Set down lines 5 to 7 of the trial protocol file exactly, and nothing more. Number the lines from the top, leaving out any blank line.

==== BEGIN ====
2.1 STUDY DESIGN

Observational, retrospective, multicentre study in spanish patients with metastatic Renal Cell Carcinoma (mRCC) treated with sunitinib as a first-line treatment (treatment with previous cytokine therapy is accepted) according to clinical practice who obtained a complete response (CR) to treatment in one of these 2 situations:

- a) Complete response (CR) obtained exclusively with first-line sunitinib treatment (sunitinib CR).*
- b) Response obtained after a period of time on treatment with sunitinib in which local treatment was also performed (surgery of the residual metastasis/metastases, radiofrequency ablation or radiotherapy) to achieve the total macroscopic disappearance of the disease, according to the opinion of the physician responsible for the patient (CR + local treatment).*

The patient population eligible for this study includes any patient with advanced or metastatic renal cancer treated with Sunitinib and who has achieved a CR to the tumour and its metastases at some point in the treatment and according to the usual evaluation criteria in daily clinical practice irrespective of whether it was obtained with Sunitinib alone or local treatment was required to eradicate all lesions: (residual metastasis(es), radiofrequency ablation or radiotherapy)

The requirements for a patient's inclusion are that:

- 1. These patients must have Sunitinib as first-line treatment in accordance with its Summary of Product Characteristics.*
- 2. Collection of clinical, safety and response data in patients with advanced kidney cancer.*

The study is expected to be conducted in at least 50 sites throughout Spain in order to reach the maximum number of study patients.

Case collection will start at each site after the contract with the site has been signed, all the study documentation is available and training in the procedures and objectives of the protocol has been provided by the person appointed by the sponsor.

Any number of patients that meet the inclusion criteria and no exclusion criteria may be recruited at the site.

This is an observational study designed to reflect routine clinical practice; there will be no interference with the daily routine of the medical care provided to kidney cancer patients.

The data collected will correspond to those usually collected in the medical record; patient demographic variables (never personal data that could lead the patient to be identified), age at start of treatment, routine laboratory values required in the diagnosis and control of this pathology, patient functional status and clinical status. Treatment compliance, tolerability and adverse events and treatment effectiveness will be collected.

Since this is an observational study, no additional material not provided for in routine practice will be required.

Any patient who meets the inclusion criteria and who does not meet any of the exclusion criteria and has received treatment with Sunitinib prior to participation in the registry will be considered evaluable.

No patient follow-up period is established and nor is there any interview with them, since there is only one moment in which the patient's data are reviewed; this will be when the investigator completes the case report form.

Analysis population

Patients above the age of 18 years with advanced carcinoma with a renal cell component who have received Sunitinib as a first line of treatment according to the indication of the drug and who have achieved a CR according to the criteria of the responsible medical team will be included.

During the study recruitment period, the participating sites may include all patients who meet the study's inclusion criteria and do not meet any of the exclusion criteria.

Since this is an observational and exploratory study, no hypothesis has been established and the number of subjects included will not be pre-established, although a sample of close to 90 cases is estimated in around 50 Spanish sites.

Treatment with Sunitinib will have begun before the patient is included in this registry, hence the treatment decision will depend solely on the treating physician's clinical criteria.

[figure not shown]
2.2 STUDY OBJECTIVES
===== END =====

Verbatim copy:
The patient population eligible for this study includes any patient with advanced or metastatic renal cancer treated with Sunitinib and who has achieved a CR to the tumour and its metastases at some point in the treatment and according to the usual evaluation criteria in daily clinical practice irrespective of whether it was obtained with Sunitinib alone or local treatment was required to eradicate all lesions: (residual metastasis(es), radiofrequency ablation or radiotherapy)

The requirements for a patient's inclusion are that:

- 1. These patients must have Sunitinib as first-line treatment in accordance with its Summary of Product Characteristics.*